Created with The University of Law

An employability expert’s top tips for training contract applications and interviews

Avatar photo

By The Careers Team on

ULaw careers consultant Candy Kobrak on how to work out your practice interests and write convincingly

With law firms receiving thousands of applications each year, those applying might be questioning how they can make the cut, and wondering how to stand out at interviews when they do make it to an assessment centre.

With a wealth of experience in the careers sector, Candy Kobrak, a careers consultant at The University of Law London Bloomsbury spoke to Legal Cheek Careers about how students can explore their interests, leverage non-legal work experience and prepare thoroughly for interviews.

Can you tell us a little bit about your background, and what you enjoy about working in employability?

I’m one of the careers consultants for ULaw’s London campuses and have been doing this since 2011. I’ve been working in the careers sector for 30 years in a variety of settings (including universities, adult education and charities) and roles (including as a careers consultant and in operational and central management). I really enjoy working directly with students and supporting them on their career journey. It is extremely rewarding.

Candy Kobrak, a careers consultant at ULaw

How should students and graduates go about shortlisting the kinds of practice areas they might be interested in pursuing a career in?

Participating in a range of activities, such as:

  • Pro bono, shadowing, vacation schemes, mini pupillages, insight events, employer presentations.
  • Virtual activities, including Legal Cheek virtual vacation schemes and law fairs, and Forage virtual internships.
  • Using websites such as LawCareers.Net, Chambers Student and Legal Cheek to research different practice areas and what’s involved.

This will help them start to get an understanding of what working in those practice areas entails.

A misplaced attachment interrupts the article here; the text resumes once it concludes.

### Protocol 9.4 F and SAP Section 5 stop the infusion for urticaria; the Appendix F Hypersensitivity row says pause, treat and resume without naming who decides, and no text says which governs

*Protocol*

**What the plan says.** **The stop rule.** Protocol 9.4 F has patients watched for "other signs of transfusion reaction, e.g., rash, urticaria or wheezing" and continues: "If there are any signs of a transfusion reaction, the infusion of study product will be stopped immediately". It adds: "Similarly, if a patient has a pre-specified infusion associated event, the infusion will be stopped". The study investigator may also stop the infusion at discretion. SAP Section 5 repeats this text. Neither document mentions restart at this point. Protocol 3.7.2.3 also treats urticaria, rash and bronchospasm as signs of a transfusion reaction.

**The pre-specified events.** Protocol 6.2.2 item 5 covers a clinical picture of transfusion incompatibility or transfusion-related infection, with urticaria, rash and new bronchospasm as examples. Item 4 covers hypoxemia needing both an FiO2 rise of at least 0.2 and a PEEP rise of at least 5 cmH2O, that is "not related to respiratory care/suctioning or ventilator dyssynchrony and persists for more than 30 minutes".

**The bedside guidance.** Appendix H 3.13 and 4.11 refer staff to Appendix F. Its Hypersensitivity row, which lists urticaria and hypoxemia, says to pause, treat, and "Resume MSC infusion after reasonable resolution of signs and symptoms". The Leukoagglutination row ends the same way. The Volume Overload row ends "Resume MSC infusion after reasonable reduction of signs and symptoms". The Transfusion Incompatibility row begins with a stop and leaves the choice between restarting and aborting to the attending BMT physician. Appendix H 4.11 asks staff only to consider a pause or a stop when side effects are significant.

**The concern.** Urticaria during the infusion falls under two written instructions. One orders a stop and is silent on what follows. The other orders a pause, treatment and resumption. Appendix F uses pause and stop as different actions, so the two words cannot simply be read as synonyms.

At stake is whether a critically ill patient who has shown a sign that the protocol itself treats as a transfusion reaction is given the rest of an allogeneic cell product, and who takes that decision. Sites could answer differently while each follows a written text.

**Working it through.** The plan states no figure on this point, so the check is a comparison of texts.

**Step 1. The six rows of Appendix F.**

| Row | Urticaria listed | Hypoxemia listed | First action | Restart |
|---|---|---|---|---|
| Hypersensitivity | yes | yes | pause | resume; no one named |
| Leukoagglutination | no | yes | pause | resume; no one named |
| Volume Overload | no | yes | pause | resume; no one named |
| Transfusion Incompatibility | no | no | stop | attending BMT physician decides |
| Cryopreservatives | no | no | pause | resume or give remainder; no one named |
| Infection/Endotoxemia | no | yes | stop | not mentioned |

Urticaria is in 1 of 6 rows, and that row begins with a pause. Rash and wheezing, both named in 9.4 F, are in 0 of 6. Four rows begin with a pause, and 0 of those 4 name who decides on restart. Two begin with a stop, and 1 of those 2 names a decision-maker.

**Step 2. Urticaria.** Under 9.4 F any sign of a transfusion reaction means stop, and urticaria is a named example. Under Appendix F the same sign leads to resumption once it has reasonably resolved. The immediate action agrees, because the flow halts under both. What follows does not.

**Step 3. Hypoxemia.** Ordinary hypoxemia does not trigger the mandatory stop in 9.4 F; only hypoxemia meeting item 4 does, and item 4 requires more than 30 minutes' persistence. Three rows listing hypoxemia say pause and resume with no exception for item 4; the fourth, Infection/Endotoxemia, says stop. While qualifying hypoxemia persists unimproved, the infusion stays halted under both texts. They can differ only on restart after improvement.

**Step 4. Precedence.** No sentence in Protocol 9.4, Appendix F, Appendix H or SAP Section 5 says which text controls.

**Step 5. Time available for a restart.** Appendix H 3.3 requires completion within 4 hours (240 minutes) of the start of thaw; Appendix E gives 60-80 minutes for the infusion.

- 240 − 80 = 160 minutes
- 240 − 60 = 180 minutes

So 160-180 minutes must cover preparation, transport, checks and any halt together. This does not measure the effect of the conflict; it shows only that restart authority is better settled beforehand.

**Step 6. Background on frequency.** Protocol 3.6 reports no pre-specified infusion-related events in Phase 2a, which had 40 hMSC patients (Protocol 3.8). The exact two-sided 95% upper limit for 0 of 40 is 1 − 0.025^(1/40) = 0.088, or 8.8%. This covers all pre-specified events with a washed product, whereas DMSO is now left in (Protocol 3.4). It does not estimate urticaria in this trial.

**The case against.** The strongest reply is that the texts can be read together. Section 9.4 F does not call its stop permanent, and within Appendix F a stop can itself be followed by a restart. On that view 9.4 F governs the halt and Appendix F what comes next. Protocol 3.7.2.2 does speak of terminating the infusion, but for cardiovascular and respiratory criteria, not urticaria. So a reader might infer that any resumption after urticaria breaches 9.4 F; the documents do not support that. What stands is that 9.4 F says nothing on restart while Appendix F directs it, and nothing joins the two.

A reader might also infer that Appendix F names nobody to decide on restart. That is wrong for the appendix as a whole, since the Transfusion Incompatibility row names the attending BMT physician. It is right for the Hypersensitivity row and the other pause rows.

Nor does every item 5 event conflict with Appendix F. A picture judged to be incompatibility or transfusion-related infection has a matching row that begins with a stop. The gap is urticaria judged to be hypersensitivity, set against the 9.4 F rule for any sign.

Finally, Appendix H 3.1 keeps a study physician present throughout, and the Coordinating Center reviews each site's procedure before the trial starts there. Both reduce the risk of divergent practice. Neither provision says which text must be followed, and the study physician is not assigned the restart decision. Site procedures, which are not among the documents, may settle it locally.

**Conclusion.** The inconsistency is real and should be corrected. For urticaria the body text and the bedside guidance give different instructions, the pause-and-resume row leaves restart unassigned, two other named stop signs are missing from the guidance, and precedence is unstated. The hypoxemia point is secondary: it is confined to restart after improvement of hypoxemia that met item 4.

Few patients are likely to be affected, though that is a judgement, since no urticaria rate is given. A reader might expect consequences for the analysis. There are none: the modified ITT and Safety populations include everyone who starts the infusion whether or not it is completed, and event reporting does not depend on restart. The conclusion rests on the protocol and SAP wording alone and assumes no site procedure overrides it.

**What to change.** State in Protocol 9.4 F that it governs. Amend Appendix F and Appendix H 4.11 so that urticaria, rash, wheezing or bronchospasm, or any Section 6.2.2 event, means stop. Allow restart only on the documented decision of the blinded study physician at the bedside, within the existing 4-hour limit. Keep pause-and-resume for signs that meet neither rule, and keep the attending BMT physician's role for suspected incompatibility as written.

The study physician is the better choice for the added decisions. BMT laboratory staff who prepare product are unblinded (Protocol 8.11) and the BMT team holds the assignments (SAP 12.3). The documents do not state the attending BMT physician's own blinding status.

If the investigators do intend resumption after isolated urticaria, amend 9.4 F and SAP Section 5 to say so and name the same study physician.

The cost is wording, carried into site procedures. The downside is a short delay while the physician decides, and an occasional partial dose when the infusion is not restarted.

They should also investigate what the entry criteria are for different practice areas and types of firms or chambers as it is important to be realistic when assessing if they have right academic grades, for example.

Given that it’s not enough to say that one has good communication or time management skills, what is your advice on how applicants can demonstrate this in a convincing way on written applications?

Applicants should back up with evidence any assertions that they make during the application process, whether that is in an application form, CV or covering letter, or during an interview.

Evidence can be drawn from many different areas of applicants’ lives, including: legal/non-legal and paid/unpaid work experience; legal/non-legal studies; legal/non-legal extra-curricular activities; hobbies and interests; etc.

Find out more about studying the SQE at ULaw

For example, if an applicant wishes to emphasise their verbal communication skills, they could make reference to activities they have participated in such as volunteering on a telephone helpline or working in customer service for a supermarket.

A helpful framework to use when answering competency-based questions is STAR – Situation Task Action Result.

How can students leverage non-legal work experience on their applications?

I always encourage students to consider their non-legal work experience (in addition to their legal work experience; having this is such a good way of demonstrating motivation and commitment to law). There can be a perception that if work experience isn’t ‘legal’ then employers aren’t interested in it — this is completely untrue. Often students will have very valuable experience from part-time jobs or previous careers that can be used as evidence to demonstrate possessing client care skills, commercial awareness, ability to work under pressure, etc.